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Kelly v. Federal Deposit Insurance Corp.

United States District Court, E.D. Louisiana

December 18, 2019

RUSSELL KELLY
v.
FEDERAL DEPOSIT INSURANCE CORPORATION

         SECTION L (2)

          ORDER & REASONS

          ELDON E. FALLON, U.S. DISTRICT COURT JUDGE

         Before the Court is Defendant FDIC's Motion to Dismiss for Lack of Subject Matter Jurisdiction. R. Doc. 26. The Motion is unopposed in the record, but Plaintiff did record his opposition during oral argument on Wednesday, December 18, 2019. Having considered the parties' arguments and the relevant law, the Court now rules as follows.

         I. BACKGROUND

         On August 14, 2014, Plaintiff Russell Kelly filed a “Petition for Damages, Predatory Lending, and Racial Discrimination” against First NBC Bank in the Civil District Court for the Parish of Orleans, seeking damages for alleged torts and misrepresentations by First NBC. On September 3, 2014, the parties filed a joint motion to dismiss, and the matter was dismissed with prejudice. R. Doc. 9-4. Later, on April 28, 2017, First NBC was declared insolvent and FDIC-R was appointed as Receiver of First NBC, succeeding to all rights, titles, powers and privileges of First NBC.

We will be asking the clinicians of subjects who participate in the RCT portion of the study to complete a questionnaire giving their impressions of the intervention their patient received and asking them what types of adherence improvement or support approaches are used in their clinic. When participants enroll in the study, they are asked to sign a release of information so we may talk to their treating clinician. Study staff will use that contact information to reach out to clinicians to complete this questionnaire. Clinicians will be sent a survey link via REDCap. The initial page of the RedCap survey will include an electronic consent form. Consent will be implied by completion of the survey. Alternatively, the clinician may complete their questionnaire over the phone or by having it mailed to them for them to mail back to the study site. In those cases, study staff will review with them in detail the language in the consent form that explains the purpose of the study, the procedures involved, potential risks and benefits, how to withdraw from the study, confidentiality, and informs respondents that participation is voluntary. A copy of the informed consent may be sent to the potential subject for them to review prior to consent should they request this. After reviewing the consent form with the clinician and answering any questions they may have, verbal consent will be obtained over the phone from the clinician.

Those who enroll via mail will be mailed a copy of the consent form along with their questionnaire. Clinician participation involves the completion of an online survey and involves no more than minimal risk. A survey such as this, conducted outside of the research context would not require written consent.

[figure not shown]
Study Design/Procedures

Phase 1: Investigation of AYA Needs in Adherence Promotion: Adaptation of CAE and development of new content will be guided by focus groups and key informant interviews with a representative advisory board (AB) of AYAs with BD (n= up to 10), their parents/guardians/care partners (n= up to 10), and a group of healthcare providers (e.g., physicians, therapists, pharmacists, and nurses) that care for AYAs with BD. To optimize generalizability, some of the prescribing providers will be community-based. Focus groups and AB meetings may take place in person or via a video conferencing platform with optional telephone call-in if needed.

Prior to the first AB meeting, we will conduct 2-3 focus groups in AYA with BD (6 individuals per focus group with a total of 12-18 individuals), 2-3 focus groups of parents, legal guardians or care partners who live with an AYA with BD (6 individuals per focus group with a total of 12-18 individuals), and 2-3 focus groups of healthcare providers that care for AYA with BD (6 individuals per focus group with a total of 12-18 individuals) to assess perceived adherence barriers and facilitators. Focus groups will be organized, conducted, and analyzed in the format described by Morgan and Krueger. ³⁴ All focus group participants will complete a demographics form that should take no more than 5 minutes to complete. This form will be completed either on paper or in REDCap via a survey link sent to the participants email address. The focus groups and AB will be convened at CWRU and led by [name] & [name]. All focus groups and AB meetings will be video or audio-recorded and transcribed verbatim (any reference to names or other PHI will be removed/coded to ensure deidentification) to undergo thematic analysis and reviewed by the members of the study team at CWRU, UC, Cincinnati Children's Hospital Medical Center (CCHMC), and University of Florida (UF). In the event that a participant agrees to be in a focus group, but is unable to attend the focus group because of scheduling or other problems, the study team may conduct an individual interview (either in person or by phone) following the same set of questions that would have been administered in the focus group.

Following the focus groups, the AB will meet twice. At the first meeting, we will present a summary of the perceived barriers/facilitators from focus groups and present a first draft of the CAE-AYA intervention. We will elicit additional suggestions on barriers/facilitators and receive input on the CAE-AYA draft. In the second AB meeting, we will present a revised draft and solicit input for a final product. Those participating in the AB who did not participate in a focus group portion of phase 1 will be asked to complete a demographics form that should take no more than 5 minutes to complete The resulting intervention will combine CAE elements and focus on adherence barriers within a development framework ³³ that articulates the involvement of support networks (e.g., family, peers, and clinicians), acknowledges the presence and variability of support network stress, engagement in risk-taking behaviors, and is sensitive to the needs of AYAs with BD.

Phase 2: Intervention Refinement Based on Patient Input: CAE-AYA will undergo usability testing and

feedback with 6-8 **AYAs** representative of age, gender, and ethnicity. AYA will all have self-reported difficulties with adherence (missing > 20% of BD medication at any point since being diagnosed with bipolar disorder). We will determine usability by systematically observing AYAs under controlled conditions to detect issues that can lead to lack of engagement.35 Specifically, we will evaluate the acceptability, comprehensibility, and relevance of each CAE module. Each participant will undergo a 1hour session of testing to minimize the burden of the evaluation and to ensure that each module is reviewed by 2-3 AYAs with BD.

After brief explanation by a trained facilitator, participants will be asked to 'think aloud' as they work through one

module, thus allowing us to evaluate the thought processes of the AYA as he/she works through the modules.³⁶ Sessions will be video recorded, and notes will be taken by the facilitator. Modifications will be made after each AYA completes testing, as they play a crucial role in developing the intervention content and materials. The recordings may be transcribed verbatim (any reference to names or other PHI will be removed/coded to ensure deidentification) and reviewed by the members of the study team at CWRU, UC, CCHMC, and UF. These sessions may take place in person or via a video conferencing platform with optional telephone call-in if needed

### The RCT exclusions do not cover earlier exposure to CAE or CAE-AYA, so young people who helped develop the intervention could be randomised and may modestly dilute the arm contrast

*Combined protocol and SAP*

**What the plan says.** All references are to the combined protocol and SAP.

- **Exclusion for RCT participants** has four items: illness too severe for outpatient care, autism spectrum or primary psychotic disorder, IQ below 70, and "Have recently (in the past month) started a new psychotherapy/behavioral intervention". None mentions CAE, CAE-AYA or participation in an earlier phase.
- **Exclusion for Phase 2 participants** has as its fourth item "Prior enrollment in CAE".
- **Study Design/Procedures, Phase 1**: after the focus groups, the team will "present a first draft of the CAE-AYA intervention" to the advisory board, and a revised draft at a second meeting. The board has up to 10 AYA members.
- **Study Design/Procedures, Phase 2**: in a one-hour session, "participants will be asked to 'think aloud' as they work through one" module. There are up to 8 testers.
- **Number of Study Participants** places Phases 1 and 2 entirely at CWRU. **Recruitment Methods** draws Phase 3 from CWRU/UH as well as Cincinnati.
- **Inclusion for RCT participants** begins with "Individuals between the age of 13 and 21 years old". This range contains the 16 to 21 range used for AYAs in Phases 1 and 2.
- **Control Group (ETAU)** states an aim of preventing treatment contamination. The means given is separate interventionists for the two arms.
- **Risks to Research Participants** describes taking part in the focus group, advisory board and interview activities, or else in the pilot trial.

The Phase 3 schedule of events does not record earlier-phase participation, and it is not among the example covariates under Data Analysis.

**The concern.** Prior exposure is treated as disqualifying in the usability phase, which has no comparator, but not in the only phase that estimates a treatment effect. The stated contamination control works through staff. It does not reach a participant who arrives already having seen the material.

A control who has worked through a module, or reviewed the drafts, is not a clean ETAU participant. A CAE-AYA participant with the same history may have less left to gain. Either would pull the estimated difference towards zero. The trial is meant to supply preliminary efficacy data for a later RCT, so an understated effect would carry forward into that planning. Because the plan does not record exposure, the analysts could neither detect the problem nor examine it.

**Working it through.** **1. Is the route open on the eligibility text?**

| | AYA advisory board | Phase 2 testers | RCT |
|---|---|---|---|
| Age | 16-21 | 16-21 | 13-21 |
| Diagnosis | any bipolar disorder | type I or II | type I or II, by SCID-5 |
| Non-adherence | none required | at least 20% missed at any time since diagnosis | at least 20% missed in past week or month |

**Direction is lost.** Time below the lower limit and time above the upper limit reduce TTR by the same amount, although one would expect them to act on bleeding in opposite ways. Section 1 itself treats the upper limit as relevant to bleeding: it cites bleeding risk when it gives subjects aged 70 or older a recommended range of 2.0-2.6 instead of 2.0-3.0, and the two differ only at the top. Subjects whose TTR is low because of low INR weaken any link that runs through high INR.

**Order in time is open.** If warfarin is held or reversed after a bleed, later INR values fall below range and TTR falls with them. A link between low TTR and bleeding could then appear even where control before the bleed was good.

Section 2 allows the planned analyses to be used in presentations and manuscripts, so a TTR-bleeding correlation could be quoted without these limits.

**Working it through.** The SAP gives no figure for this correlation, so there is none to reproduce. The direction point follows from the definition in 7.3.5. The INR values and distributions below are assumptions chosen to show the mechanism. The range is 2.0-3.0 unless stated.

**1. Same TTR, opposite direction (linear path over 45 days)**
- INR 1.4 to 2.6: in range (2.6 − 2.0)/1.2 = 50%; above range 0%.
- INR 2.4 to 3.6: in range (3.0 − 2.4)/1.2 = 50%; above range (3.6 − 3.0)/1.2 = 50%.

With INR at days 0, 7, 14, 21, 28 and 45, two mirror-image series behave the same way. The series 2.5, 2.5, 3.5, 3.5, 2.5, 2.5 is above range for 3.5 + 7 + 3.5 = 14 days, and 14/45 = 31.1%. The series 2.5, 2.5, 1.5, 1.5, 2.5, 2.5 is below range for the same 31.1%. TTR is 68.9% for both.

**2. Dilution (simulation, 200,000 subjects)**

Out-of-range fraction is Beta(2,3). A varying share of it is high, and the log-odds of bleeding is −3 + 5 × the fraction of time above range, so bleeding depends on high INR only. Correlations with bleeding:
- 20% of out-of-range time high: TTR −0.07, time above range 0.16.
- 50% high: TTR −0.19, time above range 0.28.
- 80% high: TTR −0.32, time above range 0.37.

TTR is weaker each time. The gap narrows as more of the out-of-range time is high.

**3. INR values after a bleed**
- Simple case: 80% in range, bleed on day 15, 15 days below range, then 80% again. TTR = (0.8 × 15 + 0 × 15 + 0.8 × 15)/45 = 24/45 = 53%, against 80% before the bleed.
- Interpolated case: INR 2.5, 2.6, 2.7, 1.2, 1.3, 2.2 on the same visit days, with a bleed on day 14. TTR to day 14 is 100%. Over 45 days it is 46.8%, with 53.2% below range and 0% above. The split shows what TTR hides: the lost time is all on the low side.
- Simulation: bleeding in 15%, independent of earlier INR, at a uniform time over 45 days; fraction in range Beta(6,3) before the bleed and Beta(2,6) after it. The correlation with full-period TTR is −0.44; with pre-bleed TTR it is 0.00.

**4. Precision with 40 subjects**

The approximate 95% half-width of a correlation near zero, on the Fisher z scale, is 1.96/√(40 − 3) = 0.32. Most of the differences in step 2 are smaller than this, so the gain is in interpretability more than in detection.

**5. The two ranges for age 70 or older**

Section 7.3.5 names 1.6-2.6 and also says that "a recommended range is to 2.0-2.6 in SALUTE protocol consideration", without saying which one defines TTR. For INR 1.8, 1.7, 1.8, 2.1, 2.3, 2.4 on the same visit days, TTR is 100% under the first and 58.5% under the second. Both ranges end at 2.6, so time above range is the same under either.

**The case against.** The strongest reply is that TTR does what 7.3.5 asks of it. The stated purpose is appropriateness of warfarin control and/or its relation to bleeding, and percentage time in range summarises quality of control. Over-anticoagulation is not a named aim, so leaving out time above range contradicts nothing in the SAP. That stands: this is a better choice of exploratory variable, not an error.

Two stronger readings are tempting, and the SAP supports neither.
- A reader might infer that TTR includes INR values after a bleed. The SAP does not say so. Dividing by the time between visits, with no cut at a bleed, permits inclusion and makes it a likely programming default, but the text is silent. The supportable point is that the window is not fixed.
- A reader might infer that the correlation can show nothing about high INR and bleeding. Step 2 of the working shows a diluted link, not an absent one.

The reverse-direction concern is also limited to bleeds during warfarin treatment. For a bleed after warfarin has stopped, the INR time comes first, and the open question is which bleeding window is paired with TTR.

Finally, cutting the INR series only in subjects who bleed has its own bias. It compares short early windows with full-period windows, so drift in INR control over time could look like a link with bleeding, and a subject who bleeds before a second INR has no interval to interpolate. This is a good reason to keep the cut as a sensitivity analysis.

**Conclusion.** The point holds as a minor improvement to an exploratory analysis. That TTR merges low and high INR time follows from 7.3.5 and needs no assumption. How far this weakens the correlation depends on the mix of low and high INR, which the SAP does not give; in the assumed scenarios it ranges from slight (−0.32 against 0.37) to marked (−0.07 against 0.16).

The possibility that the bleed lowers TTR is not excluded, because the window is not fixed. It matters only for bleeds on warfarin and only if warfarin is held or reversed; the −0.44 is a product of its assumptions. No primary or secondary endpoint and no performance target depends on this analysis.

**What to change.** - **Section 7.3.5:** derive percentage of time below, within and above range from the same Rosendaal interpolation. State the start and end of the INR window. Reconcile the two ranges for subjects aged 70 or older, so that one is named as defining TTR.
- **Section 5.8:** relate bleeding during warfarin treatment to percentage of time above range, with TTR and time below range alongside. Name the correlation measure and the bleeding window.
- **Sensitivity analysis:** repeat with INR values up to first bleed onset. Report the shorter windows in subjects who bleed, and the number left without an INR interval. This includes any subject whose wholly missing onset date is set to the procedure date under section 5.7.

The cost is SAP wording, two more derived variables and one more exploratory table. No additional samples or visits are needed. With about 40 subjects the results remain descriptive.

Over a year later, Plaintiff Russell Kelly filed two Motions: (1) on October 26, 2018, he filed a “Motion to Enforce Settlement, ” and (2) on November 9, 2018, he filed an “Amended Motion to Enforce Settlement Agreement, Change of Possession of Property Restraining Order and Transfer of Deed, ” in which he sought a temporary restraining order against First NBC. R. Doc. 9-7. FDIC-R removed the action to this Court on November 29, 2018. R. Doc. 1.

         On January 17, 2019, Kelly filed a motion for a temporary restraining order and preliminary injunction, seeking relief from eviction from a home located at 6060 Cartier Avenue. R. Doc. 5. Kelly had owned that property from 2007 until he lost it to FDIC-R through foreclosure. On December 6, 2017, Gaea Development, LLC purchased the property from FDIC-R at auction. The property was sold subject to a lease between Kelly and FDIC-R, which had expired on November 30, 2018. The Court denied Kelly's motion for a temporary restraining order and preliminary injunction during a hearing on January 22, 2019. R. Doc. 8.